Lucid dream: n. a dream in which the dreamer is aware that he or she is dreaming and can sometimes influence the course of the dream.
Mrs Anna Arbre—who incidentally, lived in a forest for not-an-insignificant amount of time—was my Sixth Form Psychology teacher. She was an enigmatic plant of a lady who spoke with a tongue of crisp French curtsies that felt to blossom and flower from one clause to the next. These florets formed from an ocean of remarkable experience—such remarkable experience that I did wonder whether she was leading us up the beanpole or had imbibed too generously of the forest fruits.
One such remarkable incident involved a dream, a lucid dream.
“I dreamed of a monk last night,” I told the fellow students around me. “He was—”
“What colour were his robes?” She intruded, her perfectly round and pointed consonants clipping the topmost spire of a fully-bloomed rose.
Mrs Anna Arbre took me entirely by surprise, she commanded an ivy stealth when she wished to.
“What colour were his robes,” she asked again, hemlock firm. The lazy Thursday twilight session deconstructed under the intensity of her words, as though the room had been placed on jury service.
“Brown,” I whispered, feeling the room blooming with eyes and ears.
“Not orange?” she said. “They are usually orange.”
And then, she launched into Her Incredible Story. I cannot guarantee its authenticity; I have personal reasons, and my own research, that tilts my kilter quite fiercely towards ‘truth’, but you must decide for yourselves. I tell this story exactly as my memory recalls it:
Mrs Anna Arbre, was living a particularly tumultuous period of her life—in a forest (yes, this is the bit where she lived in a forest for not-an-insignificant amount of time!) It was, I gathered, a fairly substantial mid-twenties life crisis. She had a newly born baby boy, recently delivered under the lush woodish canopy of the British wildlands, and Mrs Arbre was scraping by, barely finding enough food to survive. Each night she would fall asleep in the bitter British winter, hoping her baby made it through the night. Such was her circumstance, that she could not return to her family in France for support. She had nowhere to go. Mrs Arbre, it seemed, was planted in her situation for the foreseeable future.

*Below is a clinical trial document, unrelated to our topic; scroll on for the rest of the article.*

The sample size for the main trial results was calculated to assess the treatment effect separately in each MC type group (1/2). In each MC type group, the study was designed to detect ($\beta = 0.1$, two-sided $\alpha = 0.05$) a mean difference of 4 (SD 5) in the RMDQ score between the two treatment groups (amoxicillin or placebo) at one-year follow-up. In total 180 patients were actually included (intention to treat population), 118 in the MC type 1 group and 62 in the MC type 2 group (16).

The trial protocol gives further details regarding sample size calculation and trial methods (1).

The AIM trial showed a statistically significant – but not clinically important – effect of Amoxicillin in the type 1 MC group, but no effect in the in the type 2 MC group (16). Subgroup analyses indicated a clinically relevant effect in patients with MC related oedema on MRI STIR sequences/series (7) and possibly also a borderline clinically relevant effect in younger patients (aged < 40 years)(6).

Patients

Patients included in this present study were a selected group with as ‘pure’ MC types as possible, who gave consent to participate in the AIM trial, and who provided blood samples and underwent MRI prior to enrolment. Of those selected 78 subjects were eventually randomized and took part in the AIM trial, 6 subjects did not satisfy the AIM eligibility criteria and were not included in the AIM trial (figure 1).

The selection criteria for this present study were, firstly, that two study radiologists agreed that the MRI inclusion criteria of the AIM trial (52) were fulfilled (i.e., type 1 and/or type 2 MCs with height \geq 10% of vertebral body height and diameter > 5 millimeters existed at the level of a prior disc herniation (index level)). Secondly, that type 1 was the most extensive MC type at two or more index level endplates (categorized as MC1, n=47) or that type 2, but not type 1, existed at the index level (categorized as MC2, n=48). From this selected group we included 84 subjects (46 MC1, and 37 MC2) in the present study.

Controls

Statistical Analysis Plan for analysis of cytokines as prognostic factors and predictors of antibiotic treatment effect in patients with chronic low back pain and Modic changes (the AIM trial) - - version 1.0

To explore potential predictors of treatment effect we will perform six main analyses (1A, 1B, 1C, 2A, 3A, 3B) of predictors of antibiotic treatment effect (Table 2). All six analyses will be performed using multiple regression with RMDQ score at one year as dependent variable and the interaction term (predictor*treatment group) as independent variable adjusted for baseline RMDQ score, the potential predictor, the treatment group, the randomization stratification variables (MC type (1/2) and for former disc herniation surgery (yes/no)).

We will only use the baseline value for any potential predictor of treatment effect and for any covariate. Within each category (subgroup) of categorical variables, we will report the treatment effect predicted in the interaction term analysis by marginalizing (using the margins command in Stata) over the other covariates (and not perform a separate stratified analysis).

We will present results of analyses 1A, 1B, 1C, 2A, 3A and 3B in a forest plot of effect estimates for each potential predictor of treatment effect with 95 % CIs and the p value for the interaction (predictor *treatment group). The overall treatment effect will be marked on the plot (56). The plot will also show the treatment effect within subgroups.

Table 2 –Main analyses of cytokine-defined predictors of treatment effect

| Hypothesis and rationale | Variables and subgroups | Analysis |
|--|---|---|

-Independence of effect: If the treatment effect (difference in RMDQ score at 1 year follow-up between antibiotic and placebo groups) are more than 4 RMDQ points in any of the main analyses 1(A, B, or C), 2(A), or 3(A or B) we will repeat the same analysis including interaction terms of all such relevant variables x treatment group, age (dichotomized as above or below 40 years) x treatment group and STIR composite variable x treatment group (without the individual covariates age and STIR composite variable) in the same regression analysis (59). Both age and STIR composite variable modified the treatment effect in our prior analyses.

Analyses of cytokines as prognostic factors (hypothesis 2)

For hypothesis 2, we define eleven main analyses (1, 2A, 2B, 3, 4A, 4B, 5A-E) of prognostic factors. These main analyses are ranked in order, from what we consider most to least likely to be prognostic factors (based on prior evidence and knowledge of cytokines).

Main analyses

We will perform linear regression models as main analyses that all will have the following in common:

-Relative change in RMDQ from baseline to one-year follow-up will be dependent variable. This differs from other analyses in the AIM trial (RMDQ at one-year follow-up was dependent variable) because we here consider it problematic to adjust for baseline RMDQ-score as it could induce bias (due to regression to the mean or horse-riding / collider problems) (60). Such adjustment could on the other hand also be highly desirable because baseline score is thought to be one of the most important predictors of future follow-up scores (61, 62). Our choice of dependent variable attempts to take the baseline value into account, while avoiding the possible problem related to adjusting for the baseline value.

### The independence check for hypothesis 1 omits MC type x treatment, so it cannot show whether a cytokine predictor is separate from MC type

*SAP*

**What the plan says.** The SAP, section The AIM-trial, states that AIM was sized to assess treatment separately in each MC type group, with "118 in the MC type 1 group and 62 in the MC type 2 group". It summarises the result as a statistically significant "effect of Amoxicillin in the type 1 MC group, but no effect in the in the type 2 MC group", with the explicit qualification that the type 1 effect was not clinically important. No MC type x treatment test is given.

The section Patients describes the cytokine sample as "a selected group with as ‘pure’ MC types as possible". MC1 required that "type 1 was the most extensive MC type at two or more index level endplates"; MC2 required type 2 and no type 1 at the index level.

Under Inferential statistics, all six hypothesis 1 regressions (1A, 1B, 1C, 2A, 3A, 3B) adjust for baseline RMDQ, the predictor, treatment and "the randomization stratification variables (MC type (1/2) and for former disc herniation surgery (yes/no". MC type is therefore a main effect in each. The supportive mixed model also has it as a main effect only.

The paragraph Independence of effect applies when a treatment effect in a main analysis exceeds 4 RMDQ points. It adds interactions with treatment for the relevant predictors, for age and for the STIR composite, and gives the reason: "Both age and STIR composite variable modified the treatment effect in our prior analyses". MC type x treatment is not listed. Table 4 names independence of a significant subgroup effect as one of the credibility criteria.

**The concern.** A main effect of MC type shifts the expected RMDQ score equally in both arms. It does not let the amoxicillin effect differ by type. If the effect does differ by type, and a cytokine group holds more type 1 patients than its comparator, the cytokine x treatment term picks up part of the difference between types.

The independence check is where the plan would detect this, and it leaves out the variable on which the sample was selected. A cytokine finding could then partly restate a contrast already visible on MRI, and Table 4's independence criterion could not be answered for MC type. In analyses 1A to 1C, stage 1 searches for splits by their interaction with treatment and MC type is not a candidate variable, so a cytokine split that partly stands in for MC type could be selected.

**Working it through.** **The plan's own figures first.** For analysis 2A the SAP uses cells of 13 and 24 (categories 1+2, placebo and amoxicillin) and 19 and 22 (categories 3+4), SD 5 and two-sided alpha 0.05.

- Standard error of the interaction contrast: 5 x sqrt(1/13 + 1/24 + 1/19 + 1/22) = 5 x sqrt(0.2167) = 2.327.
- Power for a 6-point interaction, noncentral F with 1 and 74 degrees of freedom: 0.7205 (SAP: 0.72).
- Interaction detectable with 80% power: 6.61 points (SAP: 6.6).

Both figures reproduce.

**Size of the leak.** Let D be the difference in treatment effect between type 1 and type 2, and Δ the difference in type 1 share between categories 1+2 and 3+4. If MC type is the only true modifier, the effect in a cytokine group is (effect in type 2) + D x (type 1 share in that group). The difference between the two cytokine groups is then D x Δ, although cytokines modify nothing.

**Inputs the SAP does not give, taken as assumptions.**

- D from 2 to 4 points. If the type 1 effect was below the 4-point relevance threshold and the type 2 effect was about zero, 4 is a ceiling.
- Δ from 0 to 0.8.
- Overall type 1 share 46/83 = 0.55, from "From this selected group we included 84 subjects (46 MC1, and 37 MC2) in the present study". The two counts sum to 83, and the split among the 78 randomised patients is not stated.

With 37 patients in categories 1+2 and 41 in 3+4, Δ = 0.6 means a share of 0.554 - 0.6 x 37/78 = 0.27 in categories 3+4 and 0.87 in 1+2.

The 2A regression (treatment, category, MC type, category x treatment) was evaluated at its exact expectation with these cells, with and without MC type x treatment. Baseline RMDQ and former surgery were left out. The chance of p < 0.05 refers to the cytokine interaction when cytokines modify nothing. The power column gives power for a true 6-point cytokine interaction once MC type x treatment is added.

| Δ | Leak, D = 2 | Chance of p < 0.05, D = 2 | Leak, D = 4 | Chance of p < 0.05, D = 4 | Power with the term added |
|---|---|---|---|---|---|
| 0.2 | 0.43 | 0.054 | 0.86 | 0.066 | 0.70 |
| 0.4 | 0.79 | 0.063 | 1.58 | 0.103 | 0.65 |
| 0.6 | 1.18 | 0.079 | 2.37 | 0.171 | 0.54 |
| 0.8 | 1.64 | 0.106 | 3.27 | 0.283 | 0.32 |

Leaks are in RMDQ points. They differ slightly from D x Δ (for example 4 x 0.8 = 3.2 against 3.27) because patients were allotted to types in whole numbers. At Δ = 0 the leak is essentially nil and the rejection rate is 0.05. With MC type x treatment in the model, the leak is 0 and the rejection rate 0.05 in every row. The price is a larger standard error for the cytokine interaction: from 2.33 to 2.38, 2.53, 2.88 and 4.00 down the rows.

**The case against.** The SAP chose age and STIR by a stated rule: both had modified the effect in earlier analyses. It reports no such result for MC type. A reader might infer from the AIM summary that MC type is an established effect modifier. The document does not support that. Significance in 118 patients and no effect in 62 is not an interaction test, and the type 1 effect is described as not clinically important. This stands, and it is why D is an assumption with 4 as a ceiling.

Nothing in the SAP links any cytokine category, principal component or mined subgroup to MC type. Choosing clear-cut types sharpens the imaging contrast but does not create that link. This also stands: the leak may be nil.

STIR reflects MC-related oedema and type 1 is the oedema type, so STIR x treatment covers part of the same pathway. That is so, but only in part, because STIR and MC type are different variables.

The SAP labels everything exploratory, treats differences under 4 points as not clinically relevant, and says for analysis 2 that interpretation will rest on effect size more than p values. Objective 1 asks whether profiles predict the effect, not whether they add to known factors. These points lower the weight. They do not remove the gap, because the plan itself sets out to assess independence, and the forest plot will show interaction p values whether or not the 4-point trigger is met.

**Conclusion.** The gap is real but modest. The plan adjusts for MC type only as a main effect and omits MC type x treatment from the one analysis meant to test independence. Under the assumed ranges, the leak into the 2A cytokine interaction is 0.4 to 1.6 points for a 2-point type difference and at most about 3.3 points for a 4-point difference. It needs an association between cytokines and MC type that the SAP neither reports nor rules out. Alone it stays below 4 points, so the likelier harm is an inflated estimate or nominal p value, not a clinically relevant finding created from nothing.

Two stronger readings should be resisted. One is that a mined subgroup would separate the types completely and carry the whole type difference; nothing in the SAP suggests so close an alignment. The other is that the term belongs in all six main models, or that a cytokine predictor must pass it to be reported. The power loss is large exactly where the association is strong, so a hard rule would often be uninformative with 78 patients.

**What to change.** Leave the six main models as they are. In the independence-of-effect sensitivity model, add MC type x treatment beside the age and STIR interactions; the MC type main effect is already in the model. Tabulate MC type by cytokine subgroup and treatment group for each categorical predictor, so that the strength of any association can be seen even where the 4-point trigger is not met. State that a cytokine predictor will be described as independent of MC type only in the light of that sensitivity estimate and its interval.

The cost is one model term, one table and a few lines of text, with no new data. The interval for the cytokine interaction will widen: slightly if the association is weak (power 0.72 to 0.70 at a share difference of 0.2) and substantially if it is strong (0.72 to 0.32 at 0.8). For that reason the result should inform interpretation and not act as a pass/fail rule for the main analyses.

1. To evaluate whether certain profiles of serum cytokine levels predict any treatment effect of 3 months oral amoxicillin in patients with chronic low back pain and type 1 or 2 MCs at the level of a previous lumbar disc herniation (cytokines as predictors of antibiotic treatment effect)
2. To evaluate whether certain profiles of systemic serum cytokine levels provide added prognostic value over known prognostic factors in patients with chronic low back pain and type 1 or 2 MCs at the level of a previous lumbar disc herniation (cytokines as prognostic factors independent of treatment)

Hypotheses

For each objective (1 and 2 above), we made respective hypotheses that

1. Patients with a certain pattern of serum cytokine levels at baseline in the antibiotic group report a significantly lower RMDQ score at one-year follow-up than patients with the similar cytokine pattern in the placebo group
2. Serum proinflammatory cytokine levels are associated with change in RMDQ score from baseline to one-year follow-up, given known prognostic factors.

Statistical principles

One night, cuddling her son close, she fell into a deep slumber.
I apologise here—my memory fails on some of the details. I will try to recall the story as well as I can.
This was the night Mrs Anna Arbre dreamt of the orange-clad monk. She said she felt an awakening in her dream, a tangible quality to the subconscious, and she grasped for contact. He reached out to her and spoke.
He soared in her subconscious in robes of orange, framed in white. “I have soared the astral planes in search of you. I am so glad I found you.” He told her. He showed her directions to his monastery with a promise to help her situation, pleading that she find her way there.
Convinced by her dream, and with nowhere else to go, Mrs Anna Arbre packed up what little she had, and followed the monk’s directions, holding her baby in her arms. She recognised one landmark after another from her dream. This was no coincidence. She immediately found familiar the long wooden doors and stone exterior marking her journey’s end. She knocked on the door. It opened immediately.
“Hello Anna, we have been expecting you!”
It was the same man from her dream. Clad in orange robes.
She lived in the monastery for over a year. They took care of her and her child, and gave her the means to build a steady life for herself and her baby, never asking for a penny in return.
I suppose it is no wonder she followed the subject of Psychology afterwards, wanting to find the reasons for her ‘astral planes’ encounter, and the limits of the human psyche.
This drove me with a fascination. It might have been my first ‘obsession’. I swept myself in papers and journals and internet garble to find the answers—what is the astral plane? Is this possible?
The answer seems to be yes, it is, and the out of body experience leading to the astral planes can be reached through learning to lucid dream. This, I guessed, is how Andrew achieved the highly improbable events that took place later that night.